Day Trading Crypto Strategies

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Robert has reported for a variety of international publications including the Associated Press, The Guardian, Vice, and Decrypt. Current areas of interest include the political economy of technology, cryptocurrencies, and privacy. Robert has a Bachelor of Science from UCL, and a Master's degree from the University of Oxford's Internet Institute.

Research shows that day trading—buying and selling assets within the same day to profit from volatility—is usually not profitable. Most people lose money from day trading, and crypto’s highly leveraged and sparsely regulated products make it a riskier market than most.

Data produced from a 2004 study of Taiwanese day traders showed that 80% lost money, a 2019 study of Brazilian futures day traders found that just 1.1% of day traders earned more the national minimum wage, and Cory Michael of Vantage Point Trading concluded pessimistically in Forbes: “Only 1% of [day] traders really make money.”

The reasoning behind this pessimism, whether generated empirically or through years of steely grit, is that in public markets, day traders are up against high-frequency traders, brokers, mutual funds, hedge funds, venture capitalists, and whales. Most of these people are paid lots of money for their expertise in financial markets, and to profit you have to outcompete their highly efficient, specialized minds.

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Some regulators think that the crypto market is even more dangerous because it is inherently manipulable: Exchanges have been known to wash trade coins to inflate their volumes; big bagholders construct huge pump and dump schemes; some platforms or cryptocurrencies are scams to start with; and some influencers do not disclose that they are being paid to promote certain coins. That means that even if you’re a fast study, you’re probably not working with a full set of information.

The point that we’re trying to get across is that it’s hard to day trade successfully, and you’re statistically likely to not make any money. With that heavy disclosure in mind, we’ll discuss the top crypto day trading strategies.

Get smart before day trading crypto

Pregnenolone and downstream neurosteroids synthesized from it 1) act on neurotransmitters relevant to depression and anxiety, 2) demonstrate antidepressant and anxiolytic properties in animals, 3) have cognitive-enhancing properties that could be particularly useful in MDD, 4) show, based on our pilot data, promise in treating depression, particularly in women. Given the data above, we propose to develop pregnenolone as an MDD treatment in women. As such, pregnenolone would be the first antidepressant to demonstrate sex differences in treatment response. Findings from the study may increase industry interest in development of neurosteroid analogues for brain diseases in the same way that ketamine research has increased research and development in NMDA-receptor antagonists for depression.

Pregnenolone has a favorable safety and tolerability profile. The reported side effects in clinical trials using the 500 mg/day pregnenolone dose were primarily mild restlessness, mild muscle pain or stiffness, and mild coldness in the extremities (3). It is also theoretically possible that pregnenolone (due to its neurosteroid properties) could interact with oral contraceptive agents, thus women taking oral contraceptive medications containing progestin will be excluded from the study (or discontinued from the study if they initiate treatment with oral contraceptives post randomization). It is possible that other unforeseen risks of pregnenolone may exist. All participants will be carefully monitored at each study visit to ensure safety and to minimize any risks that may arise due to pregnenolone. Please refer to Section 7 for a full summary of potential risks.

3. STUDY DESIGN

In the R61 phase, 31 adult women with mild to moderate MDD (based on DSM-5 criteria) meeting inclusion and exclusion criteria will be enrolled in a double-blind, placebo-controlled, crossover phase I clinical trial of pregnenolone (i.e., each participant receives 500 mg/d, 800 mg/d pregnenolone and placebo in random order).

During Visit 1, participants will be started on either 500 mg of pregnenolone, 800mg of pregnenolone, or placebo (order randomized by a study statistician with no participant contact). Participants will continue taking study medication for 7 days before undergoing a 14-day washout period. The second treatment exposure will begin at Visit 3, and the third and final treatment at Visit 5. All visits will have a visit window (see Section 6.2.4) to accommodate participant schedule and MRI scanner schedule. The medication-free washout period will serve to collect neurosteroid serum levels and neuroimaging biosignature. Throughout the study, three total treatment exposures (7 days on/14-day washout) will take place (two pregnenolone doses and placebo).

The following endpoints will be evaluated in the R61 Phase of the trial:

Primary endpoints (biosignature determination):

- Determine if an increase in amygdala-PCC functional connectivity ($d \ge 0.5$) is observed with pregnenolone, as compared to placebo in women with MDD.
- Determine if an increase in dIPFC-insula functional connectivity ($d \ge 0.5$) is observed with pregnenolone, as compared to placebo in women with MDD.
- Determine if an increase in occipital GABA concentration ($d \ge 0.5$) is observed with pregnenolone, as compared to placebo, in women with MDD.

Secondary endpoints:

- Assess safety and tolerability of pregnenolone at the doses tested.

Before you start devising crypto trading strategies, equip yourself with as much reliable data as possible. Sites like Decrypt, Coindesk, and The Block are some of the better industry publications, and mainstream publications like The Financial Times and Bloomberg are beefing up their crypto coverage. Sites like CryptoPanic aggregate news feeds from the bigger crypto news outlets.

To perfect your crypto investing strategies, you need reliable sources of market data. Price aggregators like CoinMarketCap, Coin Gecko, and Nomics are helpful for understanding prices and market capitalizations, although since they are aggregators they won’t account for discrepancies across exchanges. There are plenty of specialized data platforms that provide up-to-date coverage of markets. Those within the crypto industry have created plenty of dashboards on Dune Analytics.

For market data, consider signing up for sites like Glassnode, Coin Metrics, and Skew Analytics. Each provides accurate market data for a variety of metrics. For more information about DeFi, consider DeFi Llama and DeFi Pulse. For obscure altcoins, consider sites like For NFTs, sites like Nansen help you track high-profile wallets, and CryptoSlam is adept at providing detailed overviews about the NFT market. For an app that tracks popular NFT wallets inside a pleasant user interface, consider Context. A platform called Messari aggregates a lot of this data, and also produces reports on top coins and advanced crypto trading strategies.